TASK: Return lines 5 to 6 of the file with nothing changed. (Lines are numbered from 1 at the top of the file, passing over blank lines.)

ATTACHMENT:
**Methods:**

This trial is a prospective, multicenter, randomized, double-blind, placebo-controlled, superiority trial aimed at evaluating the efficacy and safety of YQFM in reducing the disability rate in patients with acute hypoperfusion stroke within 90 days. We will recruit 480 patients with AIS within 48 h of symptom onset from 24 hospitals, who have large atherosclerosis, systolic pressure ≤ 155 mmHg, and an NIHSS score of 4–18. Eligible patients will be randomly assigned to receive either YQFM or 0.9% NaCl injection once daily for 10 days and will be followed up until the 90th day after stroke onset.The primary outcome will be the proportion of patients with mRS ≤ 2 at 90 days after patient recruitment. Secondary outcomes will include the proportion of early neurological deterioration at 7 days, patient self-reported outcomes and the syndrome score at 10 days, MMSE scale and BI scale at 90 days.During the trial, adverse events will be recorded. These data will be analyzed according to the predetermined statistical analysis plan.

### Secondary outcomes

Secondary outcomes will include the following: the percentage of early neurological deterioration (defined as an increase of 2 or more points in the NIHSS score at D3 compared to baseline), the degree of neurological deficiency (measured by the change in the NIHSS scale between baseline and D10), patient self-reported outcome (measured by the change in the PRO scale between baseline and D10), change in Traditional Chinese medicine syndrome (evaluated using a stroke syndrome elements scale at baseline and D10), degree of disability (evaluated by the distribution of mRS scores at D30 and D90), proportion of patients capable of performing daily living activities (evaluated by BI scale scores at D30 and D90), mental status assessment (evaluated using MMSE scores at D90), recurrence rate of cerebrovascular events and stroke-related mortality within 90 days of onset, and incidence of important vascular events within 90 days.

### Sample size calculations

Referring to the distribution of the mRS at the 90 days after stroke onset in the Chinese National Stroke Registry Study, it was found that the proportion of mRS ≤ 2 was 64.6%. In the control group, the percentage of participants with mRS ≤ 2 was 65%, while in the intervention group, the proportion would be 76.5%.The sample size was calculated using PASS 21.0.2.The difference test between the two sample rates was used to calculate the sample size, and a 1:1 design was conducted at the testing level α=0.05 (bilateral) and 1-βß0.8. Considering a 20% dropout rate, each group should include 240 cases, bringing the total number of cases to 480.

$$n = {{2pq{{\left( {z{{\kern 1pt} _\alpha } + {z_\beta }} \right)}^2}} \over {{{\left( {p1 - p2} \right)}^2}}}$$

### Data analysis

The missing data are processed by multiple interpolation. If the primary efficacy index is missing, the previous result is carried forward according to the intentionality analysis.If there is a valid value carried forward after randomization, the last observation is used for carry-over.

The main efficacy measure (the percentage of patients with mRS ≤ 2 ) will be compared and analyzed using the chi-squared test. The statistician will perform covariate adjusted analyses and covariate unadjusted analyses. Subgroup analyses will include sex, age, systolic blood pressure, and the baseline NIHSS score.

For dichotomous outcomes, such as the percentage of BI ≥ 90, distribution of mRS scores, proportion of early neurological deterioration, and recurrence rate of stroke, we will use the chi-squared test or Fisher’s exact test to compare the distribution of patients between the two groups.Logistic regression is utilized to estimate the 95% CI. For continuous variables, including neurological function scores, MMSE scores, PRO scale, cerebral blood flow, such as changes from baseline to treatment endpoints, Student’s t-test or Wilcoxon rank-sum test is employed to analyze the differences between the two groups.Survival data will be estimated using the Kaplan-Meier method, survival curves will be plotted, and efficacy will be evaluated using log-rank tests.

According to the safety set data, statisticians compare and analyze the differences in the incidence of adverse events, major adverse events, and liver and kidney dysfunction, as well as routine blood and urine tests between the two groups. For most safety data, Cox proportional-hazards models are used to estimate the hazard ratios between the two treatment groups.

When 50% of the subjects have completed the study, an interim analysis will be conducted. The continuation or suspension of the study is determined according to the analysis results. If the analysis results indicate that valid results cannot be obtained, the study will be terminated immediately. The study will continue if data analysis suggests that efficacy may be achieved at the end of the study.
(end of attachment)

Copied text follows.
### Sample size calculations

Referring to the distribution of the mRS at the 90 days after stroke onset in the Chinese National Stroke Registry Study, it was found that the proportion of mRS ≤ 2 was 64.6%. In the control group, the percentage of participants with mRS ≤ 2 was 65%, while in the intervention group, the proportion would be 76.5%.The sample size was calculated using PASS 21.0.2.The difference test between the two sample rates was used to calculate the sample size, and a 1:1 design was conducted at the testing level α=0.05 (bilateral) and 1-βß0.8. Considering a 20% dropout rate, each group should include 240 cases, bringing the total number of cases to 480.